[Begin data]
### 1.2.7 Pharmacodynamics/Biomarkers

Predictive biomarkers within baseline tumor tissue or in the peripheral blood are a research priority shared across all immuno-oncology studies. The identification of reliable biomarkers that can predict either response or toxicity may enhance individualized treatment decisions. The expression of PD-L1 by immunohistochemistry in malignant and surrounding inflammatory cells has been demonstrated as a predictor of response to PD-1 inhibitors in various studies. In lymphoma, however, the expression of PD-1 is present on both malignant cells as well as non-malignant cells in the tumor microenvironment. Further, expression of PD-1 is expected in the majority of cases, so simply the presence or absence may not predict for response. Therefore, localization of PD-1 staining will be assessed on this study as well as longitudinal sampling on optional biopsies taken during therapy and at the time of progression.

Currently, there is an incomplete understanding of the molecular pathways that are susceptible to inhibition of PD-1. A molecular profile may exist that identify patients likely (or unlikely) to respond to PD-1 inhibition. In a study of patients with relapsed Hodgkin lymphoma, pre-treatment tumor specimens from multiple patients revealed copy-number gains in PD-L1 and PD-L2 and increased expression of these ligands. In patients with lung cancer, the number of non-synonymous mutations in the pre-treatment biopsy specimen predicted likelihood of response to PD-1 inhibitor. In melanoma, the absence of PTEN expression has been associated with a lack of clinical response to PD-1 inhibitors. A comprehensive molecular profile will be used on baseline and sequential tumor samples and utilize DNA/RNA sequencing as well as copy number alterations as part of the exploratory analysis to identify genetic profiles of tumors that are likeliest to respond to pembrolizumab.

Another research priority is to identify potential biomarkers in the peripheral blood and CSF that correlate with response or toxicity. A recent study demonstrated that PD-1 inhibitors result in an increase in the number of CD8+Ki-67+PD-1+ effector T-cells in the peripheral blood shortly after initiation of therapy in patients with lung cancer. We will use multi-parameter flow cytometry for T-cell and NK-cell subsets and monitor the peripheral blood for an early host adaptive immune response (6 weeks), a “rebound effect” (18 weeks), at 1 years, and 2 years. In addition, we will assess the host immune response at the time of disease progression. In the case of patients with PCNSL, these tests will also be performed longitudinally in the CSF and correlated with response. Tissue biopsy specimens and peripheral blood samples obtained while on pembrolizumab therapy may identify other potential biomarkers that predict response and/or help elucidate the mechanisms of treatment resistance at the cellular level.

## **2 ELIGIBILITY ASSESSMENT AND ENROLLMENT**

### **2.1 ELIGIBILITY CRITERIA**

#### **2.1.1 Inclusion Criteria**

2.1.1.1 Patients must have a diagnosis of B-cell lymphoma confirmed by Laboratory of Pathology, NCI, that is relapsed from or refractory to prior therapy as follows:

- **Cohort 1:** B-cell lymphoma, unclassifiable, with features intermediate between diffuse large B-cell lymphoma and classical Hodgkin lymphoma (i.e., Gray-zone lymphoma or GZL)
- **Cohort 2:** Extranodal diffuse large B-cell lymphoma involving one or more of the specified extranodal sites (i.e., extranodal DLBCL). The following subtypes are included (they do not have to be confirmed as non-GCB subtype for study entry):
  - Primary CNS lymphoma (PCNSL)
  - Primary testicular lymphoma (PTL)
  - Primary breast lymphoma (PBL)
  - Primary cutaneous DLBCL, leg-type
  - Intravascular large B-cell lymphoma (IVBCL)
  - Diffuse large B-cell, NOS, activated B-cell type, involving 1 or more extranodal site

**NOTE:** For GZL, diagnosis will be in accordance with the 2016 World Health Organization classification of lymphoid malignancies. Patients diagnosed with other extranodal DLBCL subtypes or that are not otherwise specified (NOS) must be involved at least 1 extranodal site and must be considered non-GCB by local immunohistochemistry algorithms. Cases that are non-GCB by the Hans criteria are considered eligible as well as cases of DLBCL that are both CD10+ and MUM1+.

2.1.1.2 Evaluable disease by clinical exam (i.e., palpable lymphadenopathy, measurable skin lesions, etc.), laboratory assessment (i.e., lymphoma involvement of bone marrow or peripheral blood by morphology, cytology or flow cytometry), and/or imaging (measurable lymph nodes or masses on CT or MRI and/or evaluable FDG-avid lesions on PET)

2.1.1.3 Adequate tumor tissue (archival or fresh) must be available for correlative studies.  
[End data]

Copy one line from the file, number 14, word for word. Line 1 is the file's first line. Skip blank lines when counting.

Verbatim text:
  - Primary cutaneous DLBCL, leg-type